inspired by a high school art project. Edlen hopes to create more of these soon,
portraying his favorite authors.
Franz Kline in his studio
Franz Kline: A Seismic Shift to Black
by Michael Accorsi
Born: March 23, 1910, Died, May 13, 1962
From Wilkes-Barre, Pennsylvania
From Wilkes-Barre, Pennsylvania
My work as of late has been an effort to fashion a increased sense of tension and revision in my work. Allowing the shaping and permutations of the subject study to create depth on the layers of paint. Perhaps one of the most invigorating components I enjoy the most as an artist is working in a sketchbook or pad. It feels as if its exercise, calisthenics of transposing life to a surface – molding inanimate, lifeless objects and supplies into life. In addition, regardless of the field or industry a return to fundamental concepts can be greatly helpful to reexamine your work and tact with craftsmanship. Working with the monochrome media brings me to this place as an artist. I love the combination of the blacks/greys: graphite, charcoal Conté Crayon, watercolor against the whites: gouache, acrylic and gesso. The surface creates the mix and transparency that I create so often in drawings. The magnificent stark, cutting interaction between rich black color against creamy whites and grays opens a internal fireworks show for me as an artist. It reconnects and reminds me of studying Hangul (Korean) calligraphy and watercolor during the summer of 2004, in Hawon, South Korea. Here’s an example of what Hangul looks like:
Xing An-Ping, Taekwondo
Experimenting with different media can feel like and present risks to an artist. Working with something unfamiliar but also allowing the stylistic qualities of an unfamiliar media to run free is exciting and tremendously challenging. Being on the edge of experimenting with something new opens the door to uncertainty and doubt. As much as I attempt to block out negative thoughts: how will shifting from the pleasantries of color to black and grey be received? Will working with a monochrome, dark palette convey to collectors the work is somehow unfinished when the intent has been achieved? Will the work portray depressing, gloomy sentiments when it is in fact exuberant and breathing with life?
Painting No. 2, 1954
It is consoling to research painters who had a shift or variation with in their artistic expression. The array of drawings of Gustav Klimt, the mysterious and powerful work of Frank Auerbach (Head of Julia, 1960), and the powerful gestural abstractions of one of my favorite artists and influences, Franz Kline.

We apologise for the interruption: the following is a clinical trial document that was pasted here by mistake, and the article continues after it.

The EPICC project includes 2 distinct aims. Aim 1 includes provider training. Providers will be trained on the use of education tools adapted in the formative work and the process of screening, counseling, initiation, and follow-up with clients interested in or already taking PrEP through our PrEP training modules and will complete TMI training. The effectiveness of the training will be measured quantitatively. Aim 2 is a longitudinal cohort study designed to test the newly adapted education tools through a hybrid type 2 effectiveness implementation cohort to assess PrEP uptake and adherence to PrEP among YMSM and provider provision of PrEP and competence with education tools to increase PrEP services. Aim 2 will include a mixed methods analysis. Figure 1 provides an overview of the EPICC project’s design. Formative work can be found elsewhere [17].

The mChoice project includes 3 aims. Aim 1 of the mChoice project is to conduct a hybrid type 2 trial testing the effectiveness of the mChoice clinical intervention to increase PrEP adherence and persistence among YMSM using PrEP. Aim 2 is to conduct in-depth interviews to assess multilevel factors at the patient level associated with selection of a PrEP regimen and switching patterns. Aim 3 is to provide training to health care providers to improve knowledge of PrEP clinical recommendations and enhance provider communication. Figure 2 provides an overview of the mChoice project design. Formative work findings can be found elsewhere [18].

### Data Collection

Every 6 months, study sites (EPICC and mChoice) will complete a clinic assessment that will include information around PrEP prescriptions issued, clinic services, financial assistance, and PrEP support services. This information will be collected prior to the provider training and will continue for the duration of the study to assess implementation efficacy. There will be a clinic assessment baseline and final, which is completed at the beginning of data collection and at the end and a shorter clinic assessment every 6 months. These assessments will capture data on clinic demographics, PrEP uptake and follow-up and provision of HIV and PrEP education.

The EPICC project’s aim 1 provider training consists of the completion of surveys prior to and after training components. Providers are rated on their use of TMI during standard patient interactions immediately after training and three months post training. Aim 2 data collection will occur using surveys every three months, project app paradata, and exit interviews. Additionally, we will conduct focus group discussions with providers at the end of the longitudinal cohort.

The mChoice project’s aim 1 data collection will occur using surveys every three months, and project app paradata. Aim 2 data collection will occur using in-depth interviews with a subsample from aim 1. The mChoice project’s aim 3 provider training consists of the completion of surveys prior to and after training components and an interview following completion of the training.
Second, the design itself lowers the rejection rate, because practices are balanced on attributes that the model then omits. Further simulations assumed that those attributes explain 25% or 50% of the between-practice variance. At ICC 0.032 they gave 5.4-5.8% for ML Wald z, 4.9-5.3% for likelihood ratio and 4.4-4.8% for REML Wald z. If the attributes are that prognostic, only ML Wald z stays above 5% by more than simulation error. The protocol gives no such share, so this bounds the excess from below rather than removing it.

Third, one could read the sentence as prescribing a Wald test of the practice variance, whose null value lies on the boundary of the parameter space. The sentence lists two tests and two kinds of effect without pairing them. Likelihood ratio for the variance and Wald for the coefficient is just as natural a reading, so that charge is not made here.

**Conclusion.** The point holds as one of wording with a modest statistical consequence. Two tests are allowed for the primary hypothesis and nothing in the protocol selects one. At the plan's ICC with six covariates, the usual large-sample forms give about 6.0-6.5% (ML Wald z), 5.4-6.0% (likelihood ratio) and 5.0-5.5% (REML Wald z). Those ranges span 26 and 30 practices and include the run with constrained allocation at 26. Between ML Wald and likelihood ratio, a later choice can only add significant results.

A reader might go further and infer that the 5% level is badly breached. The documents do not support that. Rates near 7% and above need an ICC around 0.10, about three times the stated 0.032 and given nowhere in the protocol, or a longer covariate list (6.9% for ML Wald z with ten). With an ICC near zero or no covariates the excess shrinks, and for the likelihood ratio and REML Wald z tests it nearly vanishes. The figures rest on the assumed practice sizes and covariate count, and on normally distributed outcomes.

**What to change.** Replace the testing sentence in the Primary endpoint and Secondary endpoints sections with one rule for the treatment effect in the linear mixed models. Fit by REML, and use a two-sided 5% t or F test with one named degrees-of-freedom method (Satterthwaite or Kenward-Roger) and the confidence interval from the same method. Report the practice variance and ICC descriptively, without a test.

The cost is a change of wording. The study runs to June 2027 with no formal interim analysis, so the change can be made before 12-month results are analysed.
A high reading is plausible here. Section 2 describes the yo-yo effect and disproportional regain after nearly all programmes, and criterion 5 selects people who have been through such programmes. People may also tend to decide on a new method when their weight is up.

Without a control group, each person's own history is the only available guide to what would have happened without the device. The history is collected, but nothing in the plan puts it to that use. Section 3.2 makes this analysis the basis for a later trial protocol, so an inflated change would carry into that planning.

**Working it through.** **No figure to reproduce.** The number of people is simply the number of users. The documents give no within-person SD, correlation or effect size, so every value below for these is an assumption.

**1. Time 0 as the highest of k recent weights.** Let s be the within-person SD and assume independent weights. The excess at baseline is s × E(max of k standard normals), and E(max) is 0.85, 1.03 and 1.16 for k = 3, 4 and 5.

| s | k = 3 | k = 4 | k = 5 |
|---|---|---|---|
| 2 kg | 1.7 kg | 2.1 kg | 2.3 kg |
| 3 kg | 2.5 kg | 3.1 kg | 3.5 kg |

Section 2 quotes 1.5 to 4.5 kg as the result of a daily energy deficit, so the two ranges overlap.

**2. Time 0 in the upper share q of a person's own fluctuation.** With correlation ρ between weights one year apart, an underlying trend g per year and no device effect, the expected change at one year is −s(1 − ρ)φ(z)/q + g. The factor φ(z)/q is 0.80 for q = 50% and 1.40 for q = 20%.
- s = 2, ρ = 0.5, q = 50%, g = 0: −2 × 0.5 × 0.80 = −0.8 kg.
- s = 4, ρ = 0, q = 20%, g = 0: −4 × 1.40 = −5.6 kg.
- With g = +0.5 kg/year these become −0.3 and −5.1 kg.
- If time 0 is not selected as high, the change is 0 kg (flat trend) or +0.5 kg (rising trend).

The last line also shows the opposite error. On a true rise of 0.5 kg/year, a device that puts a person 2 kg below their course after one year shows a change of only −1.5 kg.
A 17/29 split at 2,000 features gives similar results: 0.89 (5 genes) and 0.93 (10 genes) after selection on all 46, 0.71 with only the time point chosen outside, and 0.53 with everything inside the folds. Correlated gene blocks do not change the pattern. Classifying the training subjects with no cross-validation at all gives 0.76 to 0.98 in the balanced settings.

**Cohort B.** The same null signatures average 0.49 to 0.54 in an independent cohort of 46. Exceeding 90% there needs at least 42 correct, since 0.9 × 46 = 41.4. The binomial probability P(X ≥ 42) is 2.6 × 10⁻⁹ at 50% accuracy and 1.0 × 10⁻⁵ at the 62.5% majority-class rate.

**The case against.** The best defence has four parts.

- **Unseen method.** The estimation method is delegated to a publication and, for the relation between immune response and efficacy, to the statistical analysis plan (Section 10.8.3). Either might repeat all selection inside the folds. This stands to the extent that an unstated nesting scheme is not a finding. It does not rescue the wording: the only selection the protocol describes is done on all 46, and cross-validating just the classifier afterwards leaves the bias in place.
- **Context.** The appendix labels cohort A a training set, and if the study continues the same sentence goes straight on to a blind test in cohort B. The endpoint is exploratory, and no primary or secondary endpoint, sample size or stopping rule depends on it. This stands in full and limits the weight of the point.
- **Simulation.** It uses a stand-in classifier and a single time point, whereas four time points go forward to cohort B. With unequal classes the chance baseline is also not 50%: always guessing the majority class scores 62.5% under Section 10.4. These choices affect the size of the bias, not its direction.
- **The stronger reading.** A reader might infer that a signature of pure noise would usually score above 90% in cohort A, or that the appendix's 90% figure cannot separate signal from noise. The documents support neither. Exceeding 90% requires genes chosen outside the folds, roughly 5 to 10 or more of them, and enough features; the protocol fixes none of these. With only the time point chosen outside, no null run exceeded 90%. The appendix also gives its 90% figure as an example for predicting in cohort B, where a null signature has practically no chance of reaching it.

Kline in his studio, 1961.
My fascination with Kline began at first sight seeing Le Gros at MOMA. I remember staring for so long I looped around, faked seeing again for the first time so I could soak up another 10-15 minutes of studying it, so I didn’t alarm my friends at the gallery I had fallen asleep standing up.
Le Gros, 1961.
I’m captivated and moved by the utilitarian vigor and compression in the frame of Le Gros. It’s as if a highly skilled iron-worker grabbed a 4″ brush loaded in black paint and gave his interpretation of the movement of shape and form. There is a harnessed sense of craftsmanship in Kline’s work, unlike the free flow expressionists of his time. Intense restraint and reworked strokes are evident in his cutting swifts of black enamel. Walking through the Abstract Expressionist exhibit at MOMA, Kline delivers a primordial, guttural fist to the face to his peers in the collection. Although equally magnificent in their own way, it’s like listening to a jazz piece and heavy metal song back to back. There’s so much stated in Kline’s work – messages about his memories and times our left brain can’t decipher. I wonder how Georges Seurat’s reaction were to be if he were transported through time to see what this Pennsylvania artist was going with two cans of enamel. Kline evokes a tremendous emotional response for the viewer – which I urge you to take to canvas for yourself (no art experience necessary, more information later.)
Described as the quintessential ‘action painter’, by poet Frank O’Hara , Franz Kline’s expression began to rocket after connecting with Willem de Kooning in New York in 1947. His work began to abandon his figurative1940′s style and moved into his notorious large gestural abstractions. Inspired by de Kooning’s black and white abstractions, Kline primarily used black enamel sign paint using a house brush. This style and limited palette by Kline and de Kooning sparked the interest of Minimalist collectors and enthusiasts.
Although placed in the abstract expressionism section of MOMA, near Rothko, Johns, and Newman, Kline distanced himself from that style to root his technique in gesture of strokes similar to de Kooning. A similar Georgia O’Keeffe’s Drawing X (1959) uncharacteristically displays some of this large stroke monochrome influence in her work. Another notorious example in Kline’s mold is the work of Robert Motherwell. Perhaps one of the most well known of Kline’s work is Chief, pictured below.